However, it is important to note, efficient cropping of forage by HM methods is not necessarily an improvement for wildlife and plants, soils, water quality, and other values since intensive grazing has many negative effects on these ecosystem values.  For many species the lightly grazed areas on the ranch or farm were/are places where wildlife find/found refugia and suitable habitat. Many beneficial insects, pollinators, and larger wildlife such as reptiles, amphibians, birds, and mammals benefit from the lightly grazed areas and can be critical for ecosystem functioning.

MYTH: Savory’s intensive grazing management strategies have led to greater livestock production and economic gains for ranchers and are a panacea for declining ranch/farm bottom line.

 REALITY:  Many ranchers cannot or are not able to adopt Savory’s intensive grazing management. First, the intensive management required by HM methods to be successful often requires significant investment in fencing, water development and other infrastructure. It also requires diligent attention to livestock grazing effects and movement. This kind of diligence and attention is often difficult for ranchers and farmers to implement due to economic and/or human constraints. Other limitations to the success of HM techniques are climate and terrain. HM works best in flat terrain where livestock impacts can more equally be distributed and where adequate moisture exists for plant regrowth.

MYTH: Most rangelands suffer from “overrest” not overgrazing.

 REALTY: Overgrazing is the cumulative effect of multiple cropping of plants that leads to a decline in plant energy reserves, reduction in root mass, seed production/reproductive effort, and is often accompanied by soil erosion and overall changes in plant composition on a site. In the absence of livestock grazing, plants recover energy reserves, seed and reproductive effort typically improves and soil erosion is reduced. There are no documented examples of “overrest”.

MYTH: In the absence of livestock grazing, plants become moribund and die.

 REALITY: There is ample evidence that plants do not require livestock grazing to remain viable. First, there are few places on Earth where plants are not “grazed” or “browsed” by natural herbivores including larger native mammals like bison, wildebeest or guanaco to small animals like ground squirrels and grass hoppers. So plants do not “need” livestock to thrive and on public lands at least we can and should promote native herbivores over exotic domestic livestock.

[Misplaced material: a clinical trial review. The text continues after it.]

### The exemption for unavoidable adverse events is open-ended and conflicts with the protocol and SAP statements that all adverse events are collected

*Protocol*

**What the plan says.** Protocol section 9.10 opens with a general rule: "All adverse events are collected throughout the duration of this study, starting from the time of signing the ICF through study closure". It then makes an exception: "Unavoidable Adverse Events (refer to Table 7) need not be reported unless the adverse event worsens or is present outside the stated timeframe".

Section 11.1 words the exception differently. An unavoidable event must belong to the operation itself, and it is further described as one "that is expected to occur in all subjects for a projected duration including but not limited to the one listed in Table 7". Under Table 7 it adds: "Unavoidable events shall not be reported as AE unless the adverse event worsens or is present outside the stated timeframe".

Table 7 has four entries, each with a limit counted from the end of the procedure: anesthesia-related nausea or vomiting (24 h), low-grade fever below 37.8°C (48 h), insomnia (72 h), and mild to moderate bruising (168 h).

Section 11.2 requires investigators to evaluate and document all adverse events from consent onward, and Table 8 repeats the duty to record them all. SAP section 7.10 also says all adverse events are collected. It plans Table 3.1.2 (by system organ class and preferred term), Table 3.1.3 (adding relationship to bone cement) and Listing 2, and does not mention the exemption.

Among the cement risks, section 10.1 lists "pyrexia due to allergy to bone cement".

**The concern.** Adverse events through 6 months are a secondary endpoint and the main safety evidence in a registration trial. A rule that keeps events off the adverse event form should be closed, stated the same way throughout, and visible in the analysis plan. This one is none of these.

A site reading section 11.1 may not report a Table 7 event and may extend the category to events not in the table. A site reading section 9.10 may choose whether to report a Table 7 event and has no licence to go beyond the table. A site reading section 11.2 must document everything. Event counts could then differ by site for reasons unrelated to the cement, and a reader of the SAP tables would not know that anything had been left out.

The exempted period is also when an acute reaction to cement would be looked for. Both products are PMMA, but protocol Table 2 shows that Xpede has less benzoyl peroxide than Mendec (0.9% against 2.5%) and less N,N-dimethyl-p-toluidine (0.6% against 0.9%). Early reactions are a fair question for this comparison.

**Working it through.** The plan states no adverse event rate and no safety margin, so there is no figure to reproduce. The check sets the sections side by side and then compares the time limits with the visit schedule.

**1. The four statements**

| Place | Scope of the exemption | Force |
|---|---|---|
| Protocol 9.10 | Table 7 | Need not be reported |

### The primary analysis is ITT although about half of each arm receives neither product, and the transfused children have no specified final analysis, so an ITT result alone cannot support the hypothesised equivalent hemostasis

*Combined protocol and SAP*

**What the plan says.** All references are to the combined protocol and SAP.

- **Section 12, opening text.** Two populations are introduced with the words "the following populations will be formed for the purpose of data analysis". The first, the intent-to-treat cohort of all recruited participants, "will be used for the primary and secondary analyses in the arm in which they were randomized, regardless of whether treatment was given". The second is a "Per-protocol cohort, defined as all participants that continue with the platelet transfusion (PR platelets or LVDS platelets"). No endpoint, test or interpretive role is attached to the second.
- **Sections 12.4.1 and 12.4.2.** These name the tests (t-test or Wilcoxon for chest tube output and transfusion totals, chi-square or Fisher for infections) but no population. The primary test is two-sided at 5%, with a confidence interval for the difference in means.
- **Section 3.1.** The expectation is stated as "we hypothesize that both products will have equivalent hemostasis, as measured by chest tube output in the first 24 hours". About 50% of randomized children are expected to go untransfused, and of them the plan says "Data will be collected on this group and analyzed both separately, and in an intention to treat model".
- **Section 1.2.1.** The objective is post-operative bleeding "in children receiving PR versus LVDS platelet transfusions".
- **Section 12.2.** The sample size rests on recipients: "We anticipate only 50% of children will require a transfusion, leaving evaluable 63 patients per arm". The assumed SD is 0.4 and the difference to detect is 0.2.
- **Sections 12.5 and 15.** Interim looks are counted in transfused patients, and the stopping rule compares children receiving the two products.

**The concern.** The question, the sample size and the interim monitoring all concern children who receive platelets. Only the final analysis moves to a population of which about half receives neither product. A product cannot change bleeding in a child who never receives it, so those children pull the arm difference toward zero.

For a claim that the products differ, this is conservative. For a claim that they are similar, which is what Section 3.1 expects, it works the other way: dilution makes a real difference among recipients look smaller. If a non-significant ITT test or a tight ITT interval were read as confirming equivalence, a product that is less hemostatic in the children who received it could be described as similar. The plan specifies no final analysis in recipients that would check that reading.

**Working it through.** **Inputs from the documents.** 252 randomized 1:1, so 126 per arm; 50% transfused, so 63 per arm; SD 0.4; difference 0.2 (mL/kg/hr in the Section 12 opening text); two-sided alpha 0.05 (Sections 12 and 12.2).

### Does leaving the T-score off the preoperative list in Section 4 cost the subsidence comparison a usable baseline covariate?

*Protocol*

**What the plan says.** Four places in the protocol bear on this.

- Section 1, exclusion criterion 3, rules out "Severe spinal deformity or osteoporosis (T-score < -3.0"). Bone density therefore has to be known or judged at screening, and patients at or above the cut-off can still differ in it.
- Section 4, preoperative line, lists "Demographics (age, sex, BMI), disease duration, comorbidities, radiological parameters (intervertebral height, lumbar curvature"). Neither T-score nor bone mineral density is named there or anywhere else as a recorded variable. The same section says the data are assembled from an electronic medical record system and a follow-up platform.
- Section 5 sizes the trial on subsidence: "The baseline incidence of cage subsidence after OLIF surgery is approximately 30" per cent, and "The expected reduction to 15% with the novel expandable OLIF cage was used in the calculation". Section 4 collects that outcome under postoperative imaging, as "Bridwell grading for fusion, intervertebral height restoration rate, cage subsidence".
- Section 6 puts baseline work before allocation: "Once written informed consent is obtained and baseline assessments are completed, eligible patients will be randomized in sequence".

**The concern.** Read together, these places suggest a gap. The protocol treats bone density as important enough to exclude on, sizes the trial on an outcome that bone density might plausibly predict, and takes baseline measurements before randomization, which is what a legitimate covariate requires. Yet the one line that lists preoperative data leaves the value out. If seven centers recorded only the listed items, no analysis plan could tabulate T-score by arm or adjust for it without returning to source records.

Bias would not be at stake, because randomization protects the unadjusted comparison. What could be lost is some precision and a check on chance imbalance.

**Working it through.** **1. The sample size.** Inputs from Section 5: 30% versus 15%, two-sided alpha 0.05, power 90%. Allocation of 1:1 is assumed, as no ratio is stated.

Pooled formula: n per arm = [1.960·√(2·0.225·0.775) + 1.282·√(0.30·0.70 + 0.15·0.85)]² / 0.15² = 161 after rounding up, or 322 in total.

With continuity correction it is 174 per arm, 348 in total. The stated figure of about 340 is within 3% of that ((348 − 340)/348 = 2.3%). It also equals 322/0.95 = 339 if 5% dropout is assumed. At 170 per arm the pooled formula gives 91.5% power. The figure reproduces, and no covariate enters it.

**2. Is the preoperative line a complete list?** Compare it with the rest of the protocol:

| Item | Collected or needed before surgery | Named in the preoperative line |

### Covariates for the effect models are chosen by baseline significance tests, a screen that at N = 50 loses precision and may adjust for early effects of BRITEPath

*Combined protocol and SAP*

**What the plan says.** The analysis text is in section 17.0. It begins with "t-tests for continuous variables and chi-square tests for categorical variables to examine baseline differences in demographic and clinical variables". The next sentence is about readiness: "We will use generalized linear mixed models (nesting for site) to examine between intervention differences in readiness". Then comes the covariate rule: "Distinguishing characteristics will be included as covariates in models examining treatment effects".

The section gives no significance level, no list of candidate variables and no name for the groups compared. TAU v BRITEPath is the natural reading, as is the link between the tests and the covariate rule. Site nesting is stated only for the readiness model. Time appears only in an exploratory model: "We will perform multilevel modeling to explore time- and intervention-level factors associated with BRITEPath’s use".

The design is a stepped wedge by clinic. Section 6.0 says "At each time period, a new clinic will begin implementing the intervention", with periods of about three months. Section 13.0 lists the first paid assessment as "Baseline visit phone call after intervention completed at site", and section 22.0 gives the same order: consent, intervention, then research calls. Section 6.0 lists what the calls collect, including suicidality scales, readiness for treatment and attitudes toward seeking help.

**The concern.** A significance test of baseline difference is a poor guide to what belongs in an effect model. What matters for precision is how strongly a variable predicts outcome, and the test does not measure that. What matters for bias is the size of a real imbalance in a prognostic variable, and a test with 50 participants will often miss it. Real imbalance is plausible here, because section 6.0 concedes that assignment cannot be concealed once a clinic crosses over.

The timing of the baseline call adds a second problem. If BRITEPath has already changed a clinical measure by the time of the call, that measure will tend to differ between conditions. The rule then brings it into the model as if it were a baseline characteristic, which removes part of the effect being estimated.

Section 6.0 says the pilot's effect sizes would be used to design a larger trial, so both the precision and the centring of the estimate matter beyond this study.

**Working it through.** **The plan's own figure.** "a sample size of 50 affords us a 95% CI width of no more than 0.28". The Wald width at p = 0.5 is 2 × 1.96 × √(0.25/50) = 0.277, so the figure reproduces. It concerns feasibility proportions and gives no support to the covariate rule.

Secondly, one can easily refuse this statement by visiting any number of natural areas that lack livestock and nevertheless have thriving grassland/rangeland ecosystems. Most National Parks do not permit livestock grazing. And there are literally tens of thousands of small and large grass covered landscapes that for one reason or another naturally exclude livestock like isolated buttes, cliffs, gorges, mesa, plateaus, and even rail and highway right of ways.

MYTH: Hoof action increases water infiltration and helps to plant seeds.

REALITY: Nearly all studies (dozens or hundreds) that have reviewed the effect of hooves on soil infiltration have shown that a thousand pound cow compacts soil, reducing the space between soil particles and thus reducing water penetration and increasing water runoff.

Seeds do not require hoof action to germinate. The plants in rangelands have many different adaptations to ensure adequate recruitment without “hoof action.” Some seeds are attractive to seed eating species like some birds, voles, even ants that carry seeds to their burrows or new locations and help distribute and plant the seeds.  Other plants have special adaptations like needle grass which “drills” itself into the ground to ensure successful germination.

MYTH: Biocrusts capping soil surface inhibits plant growth, preventing seeds from penetrating the soil and water from soaking into the ground. Biocrusts need to be broken up by hoof action.

REALITY:  Biocrusts are common throughout grassland ecosystems around the world. They are particularly common in arid landscapes where they play a critical role in ecosystem health and function. Biocrusts cover the soil between the spaces in bunchgrass communities (bunchgrasses are common in arid landscapes) keep other plants from germinating and competing for nutrients and water. Biocrusts can decrease the germination of large seeded annual grasses that are degrading grasslands and increasing fire frequency in grasslands and steppe habitats. While inhibiting annual grasses the biocrusts help the perennial grass species thrive.

MYTH: Livestock, particularly cattle, can be managed so as to emulate native species that may no longer graze grasslands.

REALITY:  The notion that livestock can replace or emulate the native grazers that may have inhabited a region prior to conversion to domestication. Nearly all plant communities have multiple herbivores that chomp, chew, and graze upon their leaves, stems and even roots.  This includes everything from nematodes in the soil that “graze” on roots to grasshoppers, ground squirrels, birds like geese to larger mammals like deer, elk and bison. However, funneling above ground biomass (leaves, stems, etc.) into a single animal like a cow simplifies energy flow in the ecosystem. It can also result in uneven herbivory on plants since the natural collection of animals all graze different plants, different parts of plants at different times and seasons than the single herbivore effects of one or two kinds of domestic animals.